The threshold question in this case is Prestige's contention that the present actions were barred because the Department failed to proceed against the taxpayers themselves within the time period provided under the Retailers' Occupation Tax Act. The Department of Revenue concedes that, at the time it commenced its actions against the bonds here in question, it would have been barred by the passage of time from proceeding against the taxpayers themselves, but contends that the running of the limitation period for action against a principal does not, under Illinois law, bar an action against a surety for bonds of this kind. As authority for this proposition, the Department cites Stelle v. Lovejoy (1888), 125 Ill. 352, 17 N.E. 711, in which it was held that an action relating to a supersedeas bond for an appeal was not barred by the fact that the statutory limitation period for an action against the principal had run.
Prestige, on the other hand, contends that the precise question of whether an action against a surety is barred by the running of the limitation period against the principal on the underlying obligation has never been decided in Illinois. Prestige notes that Stelle v. Lovejoy stands in contrast to People ex rel. Stubblefield v. Wochner (1927), 244 Ill. App. 30, in which an action against a sheriff's bond was held barred because the statutory limitation period had expired for an action based on the alleged misconduct of the sheriff upon which the bond action was predicated.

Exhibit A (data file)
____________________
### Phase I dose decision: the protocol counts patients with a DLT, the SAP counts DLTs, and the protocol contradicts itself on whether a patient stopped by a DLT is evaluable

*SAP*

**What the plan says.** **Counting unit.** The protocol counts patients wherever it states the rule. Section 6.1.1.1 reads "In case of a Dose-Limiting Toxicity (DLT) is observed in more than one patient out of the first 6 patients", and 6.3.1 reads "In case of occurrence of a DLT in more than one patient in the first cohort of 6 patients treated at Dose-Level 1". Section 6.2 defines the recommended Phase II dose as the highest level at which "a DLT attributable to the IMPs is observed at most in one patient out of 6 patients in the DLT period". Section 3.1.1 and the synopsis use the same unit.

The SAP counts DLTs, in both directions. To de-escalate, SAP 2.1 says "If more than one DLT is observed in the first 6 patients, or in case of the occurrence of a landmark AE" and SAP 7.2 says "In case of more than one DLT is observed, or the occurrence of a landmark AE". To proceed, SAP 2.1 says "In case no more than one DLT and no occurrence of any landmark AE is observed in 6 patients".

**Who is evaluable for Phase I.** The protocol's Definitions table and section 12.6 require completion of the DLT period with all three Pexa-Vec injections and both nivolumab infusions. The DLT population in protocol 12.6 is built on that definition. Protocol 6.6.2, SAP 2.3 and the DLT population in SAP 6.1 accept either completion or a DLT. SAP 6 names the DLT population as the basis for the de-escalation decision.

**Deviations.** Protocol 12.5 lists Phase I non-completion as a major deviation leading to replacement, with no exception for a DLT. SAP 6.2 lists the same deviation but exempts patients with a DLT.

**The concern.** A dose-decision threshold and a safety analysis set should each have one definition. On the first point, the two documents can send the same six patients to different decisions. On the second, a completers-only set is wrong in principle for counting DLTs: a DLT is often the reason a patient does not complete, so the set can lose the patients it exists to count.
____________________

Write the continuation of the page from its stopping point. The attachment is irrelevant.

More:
Both Prestige and the Department offer authority from other jurisdictions in support of their positions as to whether an action against a surety is barred when the statutory limitation period for an action against the principal has run. The Department offers the Restatement of the Law of Security § 130(1) (1941) as authority for its view, and Prestige notes that in Stubblefield language supporting its view was employed.
Two observations are necessary before pursuing the issue upon which the parties to this appeal have joined. First, the present case deals with particular bonds created to serve a particular purpose under a particular statute, so that the issue before this court is narrowly framed by the facts. Second, if, as the parties both argue, bonds are subject strictly to the principles of suretyship, then the issue as framed by the parties has already been decided in this State, with conflicting outcomes.
We believe, however, that the proper interpretation of the Stelle and Stubblefield decisions is that they are consistent applications of the principles relating to bonds, notwithstanding the presence of strongly worded dicta in Stubblefield relating to suretyship which would preclude a result such as that in Stelle.
An examination of Stubblefield demonstrates clearly that, although language regarding sureties was used in that decision, the action in question was against a bond, and that bond was of a type quite different from the bonds here in question. In Stubblefield the bond was a sheriff's bond, and the action against it was premised on alleged misconduct of the sheriff. It was noted that, because no action had been filed against the sheriff during the statutory limitation period, evidence of the existence or nonexistence of misconduct by the sheriff would present problems of the same kind and degree as in an action against the sheriff, and that the likelihood of such problems was precisely the reason that ...